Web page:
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146 THE INSTRUMENTS, THE SOUNDS, THE PERFORMERS
was common to the vagrant blues moaners and the singers in Negro churches all over America in the late nineteenth century.
The first singers who, unconscious of their role, set a pattern for vocal interpretation in jazz, were a thousand faceless blues callers in the South. Of them, the earliest to reach records and survive in the memories of jazz critics are Blind Lemon Jefferson and Ma Rainey. As Orrin Keepnews points out, "Lemon, who was singing for years before they ever got him to a recording studio, symbolizes all the anonymous people who may have been his contemporaries or predecessors."
Bending notes, leaning heavily on blue thirds and sevenths, limiting themselves most often to the 12-measure blues, these early singers had as much in common with the Sarah Vaughans of today as a mud hut with a Hollywood hacienda; they were neither able nor called upon to read music, and the stories they told, generally self-composed or improvised, reflected the poverty, squalor and deprivation of the Jim Crow lives they led. They sang the Jail House Blues, Graveyard Blues, Cemetery Blues, Boll Weevil Blues, House Rent Blues, Sing Sing Prison Blues. The men often accompanied themselves on battered guitars, unleashing a repeated strain set to the pattern of the three-line stanza that became the core of the blues.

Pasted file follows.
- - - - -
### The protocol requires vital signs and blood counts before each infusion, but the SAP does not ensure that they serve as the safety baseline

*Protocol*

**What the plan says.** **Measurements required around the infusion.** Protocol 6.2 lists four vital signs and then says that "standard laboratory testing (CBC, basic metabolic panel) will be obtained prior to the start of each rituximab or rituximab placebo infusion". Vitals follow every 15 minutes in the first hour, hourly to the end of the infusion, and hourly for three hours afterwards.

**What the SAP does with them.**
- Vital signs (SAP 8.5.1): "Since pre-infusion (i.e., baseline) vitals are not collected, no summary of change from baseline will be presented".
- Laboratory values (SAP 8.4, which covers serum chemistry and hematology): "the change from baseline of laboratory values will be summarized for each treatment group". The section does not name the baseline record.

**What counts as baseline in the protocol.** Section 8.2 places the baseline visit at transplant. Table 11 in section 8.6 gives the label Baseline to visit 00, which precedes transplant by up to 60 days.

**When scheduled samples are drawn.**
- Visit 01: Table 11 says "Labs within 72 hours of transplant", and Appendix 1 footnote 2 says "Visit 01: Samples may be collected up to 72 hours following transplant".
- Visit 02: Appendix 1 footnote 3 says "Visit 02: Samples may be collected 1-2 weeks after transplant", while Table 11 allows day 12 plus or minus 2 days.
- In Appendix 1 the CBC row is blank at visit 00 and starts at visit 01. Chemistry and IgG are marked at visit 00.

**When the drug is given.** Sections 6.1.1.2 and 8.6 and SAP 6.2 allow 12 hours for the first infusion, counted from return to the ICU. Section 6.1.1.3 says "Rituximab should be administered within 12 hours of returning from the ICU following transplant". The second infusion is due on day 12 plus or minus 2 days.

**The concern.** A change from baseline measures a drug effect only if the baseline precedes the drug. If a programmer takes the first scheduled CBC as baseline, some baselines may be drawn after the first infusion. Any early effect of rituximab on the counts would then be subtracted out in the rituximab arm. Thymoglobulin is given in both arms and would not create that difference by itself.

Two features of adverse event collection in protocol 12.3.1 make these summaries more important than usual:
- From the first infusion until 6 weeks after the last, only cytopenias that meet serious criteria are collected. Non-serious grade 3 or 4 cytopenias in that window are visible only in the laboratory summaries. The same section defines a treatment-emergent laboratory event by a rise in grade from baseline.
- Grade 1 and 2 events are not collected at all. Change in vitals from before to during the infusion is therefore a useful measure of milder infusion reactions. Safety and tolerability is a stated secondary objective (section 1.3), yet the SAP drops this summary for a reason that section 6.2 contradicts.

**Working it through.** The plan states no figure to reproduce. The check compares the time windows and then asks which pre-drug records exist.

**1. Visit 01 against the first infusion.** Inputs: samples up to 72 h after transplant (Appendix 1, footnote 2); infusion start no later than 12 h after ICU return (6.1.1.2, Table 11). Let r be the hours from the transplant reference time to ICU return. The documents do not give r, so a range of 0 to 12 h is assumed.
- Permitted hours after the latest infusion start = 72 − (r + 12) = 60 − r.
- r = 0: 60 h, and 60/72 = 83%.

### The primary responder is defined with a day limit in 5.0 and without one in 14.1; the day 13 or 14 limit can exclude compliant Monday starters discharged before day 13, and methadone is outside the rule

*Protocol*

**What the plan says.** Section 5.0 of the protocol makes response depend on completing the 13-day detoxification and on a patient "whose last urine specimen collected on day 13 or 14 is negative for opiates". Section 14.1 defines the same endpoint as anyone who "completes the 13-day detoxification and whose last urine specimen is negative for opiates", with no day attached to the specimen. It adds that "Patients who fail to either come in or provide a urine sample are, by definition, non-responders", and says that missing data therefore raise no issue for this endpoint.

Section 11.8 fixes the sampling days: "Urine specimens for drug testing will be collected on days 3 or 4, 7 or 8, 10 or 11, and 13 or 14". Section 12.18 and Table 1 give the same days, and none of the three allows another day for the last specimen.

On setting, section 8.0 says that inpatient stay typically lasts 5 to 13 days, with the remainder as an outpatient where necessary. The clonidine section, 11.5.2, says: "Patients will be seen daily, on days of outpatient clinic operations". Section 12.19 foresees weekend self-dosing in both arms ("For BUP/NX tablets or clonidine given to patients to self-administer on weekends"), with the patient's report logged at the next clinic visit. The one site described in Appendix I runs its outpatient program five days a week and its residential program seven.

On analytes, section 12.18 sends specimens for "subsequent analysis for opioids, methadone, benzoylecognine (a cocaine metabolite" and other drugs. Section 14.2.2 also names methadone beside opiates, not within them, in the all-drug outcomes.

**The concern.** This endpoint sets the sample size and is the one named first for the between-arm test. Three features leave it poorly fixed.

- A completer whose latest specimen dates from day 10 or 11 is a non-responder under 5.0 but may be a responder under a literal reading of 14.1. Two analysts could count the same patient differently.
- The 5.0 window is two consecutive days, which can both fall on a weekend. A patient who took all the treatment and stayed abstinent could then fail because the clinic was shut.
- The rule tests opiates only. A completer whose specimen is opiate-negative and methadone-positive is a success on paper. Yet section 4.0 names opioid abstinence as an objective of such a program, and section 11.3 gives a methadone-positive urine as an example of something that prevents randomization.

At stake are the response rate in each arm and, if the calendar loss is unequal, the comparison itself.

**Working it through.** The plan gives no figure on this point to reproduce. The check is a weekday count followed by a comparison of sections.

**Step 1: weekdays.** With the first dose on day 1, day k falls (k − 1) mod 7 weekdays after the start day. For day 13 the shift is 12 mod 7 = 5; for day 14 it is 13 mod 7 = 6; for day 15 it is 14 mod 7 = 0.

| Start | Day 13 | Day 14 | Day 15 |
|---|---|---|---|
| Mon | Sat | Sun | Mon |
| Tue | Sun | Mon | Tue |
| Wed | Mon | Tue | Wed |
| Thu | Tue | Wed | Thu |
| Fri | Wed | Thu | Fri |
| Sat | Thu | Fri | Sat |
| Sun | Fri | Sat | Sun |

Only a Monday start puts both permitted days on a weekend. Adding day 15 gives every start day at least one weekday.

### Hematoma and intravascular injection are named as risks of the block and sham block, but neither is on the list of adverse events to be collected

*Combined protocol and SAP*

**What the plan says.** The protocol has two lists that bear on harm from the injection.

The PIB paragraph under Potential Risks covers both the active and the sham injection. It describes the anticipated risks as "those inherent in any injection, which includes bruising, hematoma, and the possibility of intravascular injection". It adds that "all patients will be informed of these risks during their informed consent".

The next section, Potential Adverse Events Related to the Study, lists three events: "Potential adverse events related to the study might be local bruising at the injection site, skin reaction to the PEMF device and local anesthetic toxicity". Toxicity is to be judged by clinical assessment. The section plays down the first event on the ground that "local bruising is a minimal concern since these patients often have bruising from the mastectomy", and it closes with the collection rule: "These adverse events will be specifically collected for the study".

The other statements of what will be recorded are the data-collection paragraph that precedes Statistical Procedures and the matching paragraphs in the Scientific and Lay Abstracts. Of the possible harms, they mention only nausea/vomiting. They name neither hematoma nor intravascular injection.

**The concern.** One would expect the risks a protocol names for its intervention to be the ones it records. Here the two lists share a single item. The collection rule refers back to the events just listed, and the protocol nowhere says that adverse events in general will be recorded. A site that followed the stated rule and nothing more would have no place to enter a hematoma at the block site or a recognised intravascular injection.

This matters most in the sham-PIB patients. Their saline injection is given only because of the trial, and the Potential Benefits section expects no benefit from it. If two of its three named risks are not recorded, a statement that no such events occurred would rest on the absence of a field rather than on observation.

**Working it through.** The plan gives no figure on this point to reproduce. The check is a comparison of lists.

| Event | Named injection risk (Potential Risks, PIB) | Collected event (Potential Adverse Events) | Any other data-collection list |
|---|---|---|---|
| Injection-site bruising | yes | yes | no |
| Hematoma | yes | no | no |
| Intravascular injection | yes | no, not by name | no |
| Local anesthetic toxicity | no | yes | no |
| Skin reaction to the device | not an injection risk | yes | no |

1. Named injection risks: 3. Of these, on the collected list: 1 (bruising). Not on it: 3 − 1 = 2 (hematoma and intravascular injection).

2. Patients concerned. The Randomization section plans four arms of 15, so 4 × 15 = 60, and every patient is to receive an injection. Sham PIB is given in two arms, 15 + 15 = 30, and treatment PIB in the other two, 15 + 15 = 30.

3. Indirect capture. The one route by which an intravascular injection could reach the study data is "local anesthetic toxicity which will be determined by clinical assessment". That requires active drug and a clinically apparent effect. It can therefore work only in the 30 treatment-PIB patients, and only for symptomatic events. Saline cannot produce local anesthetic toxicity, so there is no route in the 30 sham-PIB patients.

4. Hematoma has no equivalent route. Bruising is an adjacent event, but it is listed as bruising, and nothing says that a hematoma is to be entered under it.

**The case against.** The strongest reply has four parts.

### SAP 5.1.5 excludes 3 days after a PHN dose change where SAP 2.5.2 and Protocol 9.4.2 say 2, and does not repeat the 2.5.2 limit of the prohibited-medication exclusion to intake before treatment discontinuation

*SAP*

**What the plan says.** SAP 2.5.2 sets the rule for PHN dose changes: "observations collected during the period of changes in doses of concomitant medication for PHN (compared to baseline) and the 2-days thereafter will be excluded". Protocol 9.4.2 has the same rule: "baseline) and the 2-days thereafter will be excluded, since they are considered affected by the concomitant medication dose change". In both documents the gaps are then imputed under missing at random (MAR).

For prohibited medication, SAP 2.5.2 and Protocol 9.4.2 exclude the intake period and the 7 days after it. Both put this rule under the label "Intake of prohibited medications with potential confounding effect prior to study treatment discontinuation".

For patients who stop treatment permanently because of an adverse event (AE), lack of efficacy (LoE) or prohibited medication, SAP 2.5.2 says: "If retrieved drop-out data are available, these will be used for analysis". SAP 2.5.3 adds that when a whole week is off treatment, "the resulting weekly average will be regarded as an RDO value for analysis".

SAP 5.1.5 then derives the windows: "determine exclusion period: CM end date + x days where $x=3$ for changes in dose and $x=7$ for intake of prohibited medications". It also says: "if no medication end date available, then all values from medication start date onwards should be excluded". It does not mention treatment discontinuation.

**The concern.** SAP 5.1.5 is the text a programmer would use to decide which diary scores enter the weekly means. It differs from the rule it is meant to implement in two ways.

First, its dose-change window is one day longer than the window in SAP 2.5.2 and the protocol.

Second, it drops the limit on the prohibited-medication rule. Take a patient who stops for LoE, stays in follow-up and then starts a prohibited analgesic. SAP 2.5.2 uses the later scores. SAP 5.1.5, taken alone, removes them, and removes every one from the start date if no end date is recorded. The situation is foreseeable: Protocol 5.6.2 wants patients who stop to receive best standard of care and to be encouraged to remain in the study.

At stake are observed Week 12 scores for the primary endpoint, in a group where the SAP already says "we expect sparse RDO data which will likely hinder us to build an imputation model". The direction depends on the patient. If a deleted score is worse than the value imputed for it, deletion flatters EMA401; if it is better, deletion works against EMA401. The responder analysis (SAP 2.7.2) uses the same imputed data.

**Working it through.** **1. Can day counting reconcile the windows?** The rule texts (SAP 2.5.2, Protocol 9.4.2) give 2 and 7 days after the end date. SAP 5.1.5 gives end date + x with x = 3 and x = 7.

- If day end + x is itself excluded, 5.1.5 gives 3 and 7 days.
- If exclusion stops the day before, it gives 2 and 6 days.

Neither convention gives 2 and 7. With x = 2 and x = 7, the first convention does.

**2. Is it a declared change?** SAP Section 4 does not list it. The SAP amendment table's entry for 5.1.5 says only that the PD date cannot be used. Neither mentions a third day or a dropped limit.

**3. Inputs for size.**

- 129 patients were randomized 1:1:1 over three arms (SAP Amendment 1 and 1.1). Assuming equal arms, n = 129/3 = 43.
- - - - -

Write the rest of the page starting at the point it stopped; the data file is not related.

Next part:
As Jimmy Rushing has said, the blues "came from way back in slavery days, from the time when those people weren't treated right. A man would have a plantation with as many as 200 working for him-150 of them would be singing spirituals, and the other 50 would be singing he or she songs, or songs about other private affairs.
"And some would be singing about the time when they wouldn't be doing that hard work any more. 'The sun will shine in your backyard some day.'
"The blues came out of that—the spirituals, the he-and-she songs, and work songs, too. Today as it was then, the blues comes right back to a person's feelings, to his daily activities in life. But rich people don't know nothing about the blues, please believe me."
A complete understanding of every nuance of the word iDlues" is a prerequisite of any study of the vocal history of